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What is Nitrate?

Nitrate is a naturally occurring substance that is an essential ingredient for the growth of plants. Human activities can contribute to higher levels of nitrate in ground and surface waters. The major
source of excess nitrate is fertilizer for agricultural, lawn and garden uses. Other sources include animal manure from feedlots, dairies and poultry farms; septic tanks; rainwater (acid rain); and sewage sludge. People also can be exposed to nitrates through certain foods, such as cured meats and vegetables, and through tobacco smoke. Nitrate is odorless and colorless, so it can be detected only
through a water test. It can be referred to as nitrate (NO3), nitrate-nitrogen (NO3-N), nitrite (NO2) and nitrate plus nitrite (NO3 + NO2). Each represents a different measurement of nitrogen’s impact on health.

How Does Nitrate Get into Water Supplies?

Nitrate is highly soluble in water and poorly retained in the soil, so it can move through the soil and into groundwater sources. Nitrate contamination depends on factors such as the amount of excess
nitrate not used by plants, type of soil, underlying geology and weather patterns. In general, areas with soils that are sandy, gravelly, or shallow over porous limestone bedrock and areas with cave areas have the greatest risk of nitrate contamination of groundwater sources.

What Are the Health Effects of Excess Nitrate?

The main health threat from nitrate is methemoglobinemia, or blue baby syndrome. Infants less than six months old do not have the enzyme needed to break down nitrates and therefore it converts to
nitrites. It is the nitrites in the system that interferes with the blood’s ability to carry oxygen, resulting in a bluish tint to the skin. Although this condition is extremely rare, it can be fatal. Infants should not be exposed to water with high elevations of nitrate. (Adults can consume large quantities of nitrates in drinking water or food with no known ill effects; their stomachs produce the strong acids that do not promote the growth of bacteria that convert nitrate to nitrite.) There is no conclusive evidence that nitrates cause cancer in adults. However, there is some evidence that high levels of nitrates consumed over a long period may be toxic.

Nitrates Water Quality

The Ontario Drinking Water Standards Act has set a safe level, or Maximum Acceptable Concentration (MAC), for nitrates in drinking water as10mg/l. MACs are standards that provide a minimal
level of risk to health from consuming a contaminant over the course of a lifetime.  The following table provides a guide for the MACs of the various forms of nitrates.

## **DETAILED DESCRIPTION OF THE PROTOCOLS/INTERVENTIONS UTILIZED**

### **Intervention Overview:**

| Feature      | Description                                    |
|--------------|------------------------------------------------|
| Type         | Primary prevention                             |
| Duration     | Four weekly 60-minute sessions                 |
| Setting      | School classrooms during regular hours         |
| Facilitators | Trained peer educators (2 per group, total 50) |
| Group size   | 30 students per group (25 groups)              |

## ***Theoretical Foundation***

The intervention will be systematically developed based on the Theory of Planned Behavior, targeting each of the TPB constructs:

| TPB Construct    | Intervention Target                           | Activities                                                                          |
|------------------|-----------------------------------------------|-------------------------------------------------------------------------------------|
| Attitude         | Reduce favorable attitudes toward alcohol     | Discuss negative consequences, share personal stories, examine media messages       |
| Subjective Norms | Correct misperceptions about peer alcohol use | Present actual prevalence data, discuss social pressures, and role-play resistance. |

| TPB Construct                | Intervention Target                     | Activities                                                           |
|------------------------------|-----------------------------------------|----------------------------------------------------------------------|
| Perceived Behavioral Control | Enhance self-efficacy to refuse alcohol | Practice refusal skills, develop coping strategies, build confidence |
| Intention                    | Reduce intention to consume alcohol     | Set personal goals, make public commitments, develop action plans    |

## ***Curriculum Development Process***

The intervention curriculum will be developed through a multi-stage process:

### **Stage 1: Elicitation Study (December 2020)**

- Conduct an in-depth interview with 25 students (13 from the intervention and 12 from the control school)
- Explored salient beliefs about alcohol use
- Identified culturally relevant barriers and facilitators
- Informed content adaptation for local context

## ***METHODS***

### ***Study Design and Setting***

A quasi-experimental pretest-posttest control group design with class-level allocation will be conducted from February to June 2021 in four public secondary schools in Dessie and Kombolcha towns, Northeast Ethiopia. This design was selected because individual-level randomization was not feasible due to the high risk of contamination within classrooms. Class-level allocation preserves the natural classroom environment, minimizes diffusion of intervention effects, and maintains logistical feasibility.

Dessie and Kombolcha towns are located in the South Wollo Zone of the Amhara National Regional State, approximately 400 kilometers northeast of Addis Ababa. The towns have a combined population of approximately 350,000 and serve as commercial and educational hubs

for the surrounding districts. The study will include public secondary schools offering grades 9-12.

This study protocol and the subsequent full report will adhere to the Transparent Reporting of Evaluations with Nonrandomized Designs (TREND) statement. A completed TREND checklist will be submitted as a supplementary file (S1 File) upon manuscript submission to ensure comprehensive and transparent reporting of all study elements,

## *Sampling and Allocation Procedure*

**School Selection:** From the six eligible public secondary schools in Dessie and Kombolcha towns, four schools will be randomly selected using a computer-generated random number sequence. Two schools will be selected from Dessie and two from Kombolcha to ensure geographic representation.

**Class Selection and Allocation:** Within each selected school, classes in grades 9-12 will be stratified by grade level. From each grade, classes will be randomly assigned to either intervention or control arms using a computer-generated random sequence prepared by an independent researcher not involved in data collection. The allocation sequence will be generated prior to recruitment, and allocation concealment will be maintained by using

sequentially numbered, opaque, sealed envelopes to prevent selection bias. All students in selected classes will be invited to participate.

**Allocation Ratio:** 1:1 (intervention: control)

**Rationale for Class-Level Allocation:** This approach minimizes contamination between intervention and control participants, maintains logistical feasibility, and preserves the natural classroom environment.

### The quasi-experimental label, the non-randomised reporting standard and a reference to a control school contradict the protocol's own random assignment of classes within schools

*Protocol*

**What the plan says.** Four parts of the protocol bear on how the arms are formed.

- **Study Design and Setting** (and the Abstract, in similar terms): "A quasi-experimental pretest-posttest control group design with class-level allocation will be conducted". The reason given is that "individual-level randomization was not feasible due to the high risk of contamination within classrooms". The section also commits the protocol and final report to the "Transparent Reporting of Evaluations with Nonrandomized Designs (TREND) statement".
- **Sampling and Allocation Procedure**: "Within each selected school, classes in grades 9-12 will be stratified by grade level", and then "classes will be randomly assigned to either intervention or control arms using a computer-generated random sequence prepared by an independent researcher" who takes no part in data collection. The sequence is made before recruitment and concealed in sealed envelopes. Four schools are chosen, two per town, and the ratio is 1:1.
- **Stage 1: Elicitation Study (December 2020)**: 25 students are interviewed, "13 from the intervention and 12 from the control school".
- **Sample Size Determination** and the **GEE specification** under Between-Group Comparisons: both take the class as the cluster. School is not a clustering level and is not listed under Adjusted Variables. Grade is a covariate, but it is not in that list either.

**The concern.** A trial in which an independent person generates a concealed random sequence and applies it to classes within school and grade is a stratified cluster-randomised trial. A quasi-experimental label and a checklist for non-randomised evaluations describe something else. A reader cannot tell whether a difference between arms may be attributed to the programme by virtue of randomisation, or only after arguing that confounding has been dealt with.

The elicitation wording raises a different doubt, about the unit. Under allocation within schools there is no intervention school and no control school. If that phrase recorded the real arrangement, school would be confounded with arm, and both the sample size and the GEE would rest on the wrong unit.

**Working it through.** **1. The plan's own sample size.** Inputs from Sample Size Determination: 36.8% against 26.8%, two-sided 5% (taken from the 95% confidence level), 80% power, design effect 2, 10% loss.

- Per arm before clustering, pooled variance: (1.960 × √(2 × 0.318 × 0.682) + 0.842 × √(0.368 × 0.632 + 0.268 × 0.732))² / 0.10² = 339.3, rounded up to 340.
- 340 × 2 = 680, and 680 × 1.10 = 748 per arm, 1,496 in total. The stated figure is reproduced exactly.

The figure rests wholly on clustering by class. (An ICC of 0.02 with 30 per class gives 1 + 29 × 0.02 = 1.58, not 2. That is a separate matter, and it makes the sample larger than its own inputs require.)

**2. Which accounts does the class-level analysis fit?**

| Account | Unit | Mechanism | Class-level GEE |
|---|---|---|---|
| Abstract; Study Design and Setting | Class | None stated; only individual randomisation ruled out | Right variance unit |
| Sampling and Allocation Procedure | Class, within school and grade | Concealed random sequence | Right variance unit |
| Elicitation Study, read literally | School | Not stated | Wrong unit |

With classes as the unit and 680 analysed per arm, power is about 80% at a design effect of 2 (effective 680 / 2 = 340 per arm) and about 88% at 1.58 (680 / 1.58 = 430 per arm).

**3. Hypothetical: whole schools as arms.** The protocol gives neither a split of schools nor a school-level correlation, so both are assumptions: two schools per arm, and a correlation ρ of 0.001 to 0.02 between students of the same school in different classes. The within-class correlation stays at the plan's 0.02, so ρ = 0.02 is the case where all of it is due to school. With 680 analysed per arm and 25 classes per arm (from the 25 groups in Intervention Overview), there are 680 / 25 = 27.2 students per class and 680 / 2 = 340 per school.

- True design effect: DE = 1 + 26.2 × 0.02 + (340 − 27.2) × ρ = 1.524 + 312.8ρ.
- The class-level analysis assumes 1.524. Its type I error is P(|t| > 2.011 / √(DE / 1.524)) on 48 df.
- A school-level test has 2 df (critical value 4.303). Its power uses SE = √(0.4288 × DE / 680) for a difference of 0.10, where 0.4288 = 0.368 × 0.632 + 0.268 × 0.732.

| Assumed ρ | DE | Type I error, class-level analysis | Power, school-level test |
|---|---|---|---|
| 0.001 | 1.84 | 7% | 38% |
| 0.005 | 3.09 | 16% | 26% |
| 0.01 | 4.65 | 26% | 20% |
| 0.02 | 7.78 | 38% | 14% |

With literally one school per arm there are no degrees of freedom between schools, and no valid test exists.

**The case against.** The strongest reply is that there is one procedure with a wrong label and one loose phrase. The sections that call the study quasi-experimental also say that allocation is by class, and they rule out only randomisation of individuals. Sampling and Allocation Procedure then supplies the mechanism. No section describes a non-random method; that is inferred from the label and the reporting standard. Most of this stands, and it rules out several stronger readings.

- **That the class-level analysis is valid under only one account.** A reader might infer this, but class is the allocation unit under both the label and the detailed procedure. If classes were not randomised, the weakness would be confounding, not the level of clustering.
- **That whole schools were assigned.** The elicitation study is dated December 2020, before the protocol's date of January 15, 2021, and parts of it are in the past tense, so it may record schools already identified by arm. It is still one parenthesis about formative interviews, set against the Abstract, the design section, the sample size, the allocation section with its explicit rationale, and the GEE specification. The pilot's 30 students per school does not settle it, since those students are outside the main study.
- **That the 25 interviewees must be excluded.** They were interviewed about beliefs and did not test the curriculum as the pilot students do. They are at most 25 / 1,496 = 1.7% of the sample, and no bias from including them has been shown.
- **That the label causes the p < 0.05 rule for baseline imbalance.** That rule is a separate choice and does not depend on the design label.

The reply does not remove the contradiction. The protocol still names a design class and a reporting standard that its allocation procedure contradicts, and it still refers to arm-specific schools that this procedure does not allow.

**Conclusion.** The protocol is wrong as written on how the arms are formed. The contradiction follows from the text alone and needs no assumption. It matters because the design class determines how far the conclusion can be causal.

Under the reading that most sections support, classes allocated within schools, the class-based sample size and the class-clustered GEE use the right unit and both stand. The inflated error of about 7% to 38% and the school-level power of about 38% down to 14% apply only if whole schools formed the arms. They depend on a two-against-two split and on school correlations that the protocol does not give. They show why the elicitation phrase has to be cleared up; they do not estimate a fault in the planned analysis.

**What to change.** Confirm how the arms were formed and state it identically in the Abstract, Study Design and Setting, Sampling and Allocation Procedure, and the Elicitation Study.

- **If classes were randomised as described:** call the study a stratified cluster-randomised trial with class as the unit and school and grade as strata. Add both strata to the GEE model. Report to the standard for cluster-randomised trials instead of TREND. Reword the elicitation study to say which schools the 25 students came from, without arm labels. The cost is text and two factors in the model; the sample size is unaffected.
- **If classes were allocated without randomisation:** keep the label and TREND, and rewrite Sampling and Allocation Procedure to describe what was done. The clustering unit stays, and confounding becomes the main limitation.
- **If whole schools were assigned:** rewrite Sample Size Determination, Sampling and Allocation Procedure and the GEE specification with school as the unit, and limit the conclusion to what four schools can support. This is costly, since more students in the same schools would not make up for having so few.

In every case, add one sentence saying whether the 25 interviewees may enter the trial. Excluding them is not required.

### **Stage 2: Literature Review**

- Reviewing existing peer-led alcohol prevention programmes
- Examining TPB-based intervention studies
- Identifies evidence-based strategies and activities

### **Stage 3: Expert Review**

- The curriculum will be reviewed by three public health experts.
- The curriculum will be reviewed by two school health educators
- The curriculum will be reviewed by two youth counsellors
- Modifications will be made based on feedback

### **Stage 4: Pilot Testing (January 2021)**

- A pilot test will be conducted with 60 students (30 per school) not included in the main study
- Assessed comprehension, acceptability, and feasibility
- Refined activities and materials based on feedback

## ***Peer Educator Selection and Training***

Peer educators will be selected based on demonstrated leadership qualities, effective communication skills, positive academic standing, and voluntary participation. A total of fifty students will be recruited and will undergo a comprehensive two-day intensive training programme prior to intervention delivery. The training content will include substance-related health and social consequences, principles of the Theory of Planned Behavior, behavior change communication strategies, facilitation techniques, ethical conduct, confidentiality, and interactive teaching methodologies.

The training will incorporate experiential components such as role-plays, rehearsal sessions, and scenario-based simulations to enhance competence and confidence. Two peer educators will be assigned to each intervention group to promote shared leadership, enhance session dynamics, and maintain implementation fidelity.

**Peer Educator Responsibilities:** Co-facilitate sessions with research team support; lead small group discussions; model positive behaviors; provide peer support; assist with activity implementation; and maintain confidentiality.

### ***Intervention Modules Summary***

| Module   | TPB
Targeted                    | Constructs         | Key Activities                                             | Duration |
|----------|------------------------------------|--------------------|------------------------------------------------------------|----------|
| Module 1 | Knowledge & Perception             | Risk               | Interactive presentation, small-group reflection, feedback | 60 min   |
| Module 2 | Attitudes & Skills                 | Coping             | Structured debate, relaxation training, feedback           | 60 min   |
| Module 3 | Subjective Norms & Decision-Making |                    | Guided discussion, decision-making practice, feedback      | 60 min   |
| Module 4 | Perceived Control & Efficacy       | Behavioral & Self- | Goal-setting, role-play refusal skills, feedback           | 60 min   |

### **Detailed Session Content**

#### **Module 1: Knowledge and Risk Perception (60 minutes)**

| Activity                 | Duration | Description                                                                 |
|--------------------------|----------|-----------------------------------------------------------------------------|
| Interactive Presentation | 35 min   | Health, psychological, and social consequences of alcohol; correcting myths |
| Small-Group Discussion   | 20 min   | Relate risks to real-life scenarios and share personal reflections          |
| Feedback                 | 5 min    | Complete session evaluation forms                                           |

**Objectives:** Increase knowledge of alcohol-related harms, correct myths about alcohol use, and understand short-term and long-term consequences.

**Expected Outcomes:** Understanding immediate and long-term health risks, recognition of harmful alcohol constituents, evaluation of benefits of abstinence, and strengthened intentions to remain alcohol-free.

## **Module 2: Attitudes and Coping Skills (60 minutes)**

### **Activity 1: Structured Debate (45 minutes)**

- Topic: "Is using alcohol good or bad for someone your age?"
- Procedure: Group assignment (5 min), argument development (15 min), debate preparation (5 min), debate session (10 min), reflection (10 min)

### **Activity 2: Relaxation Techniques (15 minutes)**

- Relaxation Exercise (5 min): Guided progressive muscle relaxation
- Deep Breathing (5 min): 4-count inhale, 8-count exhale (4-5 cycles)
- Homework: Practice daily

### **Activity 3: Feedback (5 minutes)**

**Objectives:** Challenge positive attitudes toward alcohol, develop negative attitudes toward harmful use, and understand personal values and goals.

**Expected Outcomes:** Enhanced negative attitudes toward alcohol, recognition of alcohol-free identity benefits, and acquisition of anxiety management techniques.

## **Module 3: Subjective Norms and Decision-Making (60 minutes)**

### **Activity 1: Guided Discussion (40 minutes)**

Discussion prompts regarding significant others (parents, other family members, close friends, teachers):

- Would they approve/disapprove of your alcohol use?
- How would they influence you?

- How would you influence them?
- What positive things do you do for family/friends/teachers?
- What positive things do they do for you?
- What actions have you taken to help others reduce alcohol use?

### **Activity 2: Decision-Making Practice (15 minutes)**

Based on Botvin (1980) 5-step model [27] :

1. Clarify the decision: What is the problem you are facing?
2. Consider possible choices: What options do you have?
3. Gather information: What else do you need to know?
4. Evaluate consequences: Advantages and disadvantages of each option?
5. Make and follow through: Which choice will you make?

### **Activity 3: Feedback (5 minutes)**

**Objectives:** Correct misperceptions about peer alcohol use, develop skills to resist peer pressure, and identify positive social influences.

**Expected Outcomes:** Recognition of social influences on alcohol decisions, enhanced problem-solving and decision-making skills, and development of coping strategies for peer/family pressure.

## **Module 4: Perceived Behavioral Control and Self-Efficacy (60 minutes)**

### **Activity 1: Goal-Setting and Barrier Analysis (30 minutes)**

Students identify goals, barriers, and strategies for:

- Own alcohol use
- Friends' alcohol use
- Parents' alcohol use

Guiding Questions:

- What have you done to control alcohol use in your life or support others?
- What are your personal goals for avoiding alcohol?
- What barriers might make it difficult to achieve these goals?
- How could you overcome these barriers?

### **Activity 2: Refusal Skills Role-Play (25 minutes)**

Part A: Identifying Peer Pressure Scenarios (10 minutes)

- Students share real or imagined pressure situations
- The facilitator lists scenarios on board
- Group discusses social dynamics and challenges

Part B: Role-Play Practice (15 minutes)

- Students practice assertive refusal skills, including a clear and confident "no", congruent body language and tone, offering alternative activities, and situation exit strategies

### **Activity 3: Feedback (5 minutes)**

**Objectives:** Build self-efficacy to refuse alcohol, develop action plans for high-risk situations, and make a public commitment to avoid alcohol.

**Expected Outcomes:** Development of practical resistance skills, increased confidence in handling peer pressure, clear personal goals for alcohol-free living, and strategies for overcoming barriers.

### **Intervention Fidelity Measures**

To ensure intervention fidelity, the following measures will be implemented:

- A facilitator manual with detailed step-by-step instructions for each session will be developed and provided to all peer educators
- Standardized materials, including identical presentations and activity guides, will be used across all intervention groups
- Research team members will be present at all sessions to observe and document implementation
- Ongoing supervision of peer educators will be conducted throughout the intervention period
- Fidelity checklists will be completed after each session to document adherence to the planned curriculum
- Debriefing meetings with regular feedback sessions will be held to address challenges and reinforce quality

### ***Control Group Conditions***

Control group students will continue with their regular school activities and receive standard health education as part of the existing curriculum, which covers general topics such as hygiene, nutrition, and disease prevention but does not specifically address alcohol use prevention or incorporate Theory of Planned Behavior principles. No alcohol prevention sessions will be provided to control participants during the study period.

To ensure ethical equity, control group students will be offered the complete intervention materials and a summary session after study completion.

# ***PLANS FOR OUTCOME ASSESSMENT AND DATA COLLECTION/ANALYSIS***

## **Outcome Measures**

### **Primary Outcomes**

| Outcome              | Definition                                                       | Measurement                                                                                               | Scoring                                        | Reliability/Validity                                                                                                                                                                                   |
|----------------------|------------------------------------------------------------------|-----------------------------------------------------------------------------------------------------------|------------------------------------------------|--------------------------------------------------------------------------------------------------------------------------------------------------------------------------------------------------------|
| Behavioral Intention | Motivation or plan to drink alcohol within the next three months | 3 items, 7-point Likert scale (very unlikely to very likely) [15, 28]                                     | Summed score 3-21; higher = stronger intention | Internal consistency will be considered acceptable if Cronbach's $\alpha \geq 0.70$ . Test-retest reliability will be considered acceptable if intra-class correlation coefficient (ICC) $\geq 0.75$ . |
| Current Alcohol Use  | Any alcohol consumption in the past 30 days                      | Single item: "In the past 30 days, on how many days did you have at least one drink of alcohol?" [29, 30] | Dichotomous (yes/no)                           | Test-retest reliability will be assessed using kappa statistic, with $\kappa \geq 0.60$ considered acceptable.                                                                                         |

If your water exceeds the MAC for nitrate, your first response should be to  retest the water to make sure the findings are accurate. Furthermore, since nitrate levels vary over time, an elevated test should not be cause for immediate alarm. The table below provides a guide for usage.

Treatment of Nitrate

Contamination Nitrate contamination can be treated, but it can be expensive. If your water requires treatment, consider changing your water source. Alternative water sources include
bottled water, constructing a cistern or drilling a new well. Drilling a new well will be effective only if water can be drawn from a deeper, uncontaminated source. Nitrate-contaminated water can also be
treated. Three effective home treatment devices in removing nitrates are ion exchange, distillation, and reverse osmosis.

Each is expensive and may require pretreatment of the water to be effective. Contact your local Health Unit, or water treatment dealer (look under water treatment in your yellow pages) for more information on these devices. Boiling the water will not reduce the nitrate concentration; in fact, it actually INCREASES the concentration by evaporating off the water.

Prevention of Nitrate Contamination

The best approach to dealing with nitrate contamination in water is prevention. This can be done by eliminating direct entry of nitrate into the well or by changing practices around the well.

Contamination is often caused by poor construction or inadequate maintenance of the well. Wells that are shallow (less than 50 feet), older, or dug (versus drilled) tend to have a greater chance of being contaminated. You should also regularly inspect your well for a proper seal and cracks in the casing or grouting. Septic systems should be located at a lower elevation and at least 50 feet away from your well. Finally, avoid activities around the wellhead or well house, such as mixing or storing chemicals, where spillage could cause contamination.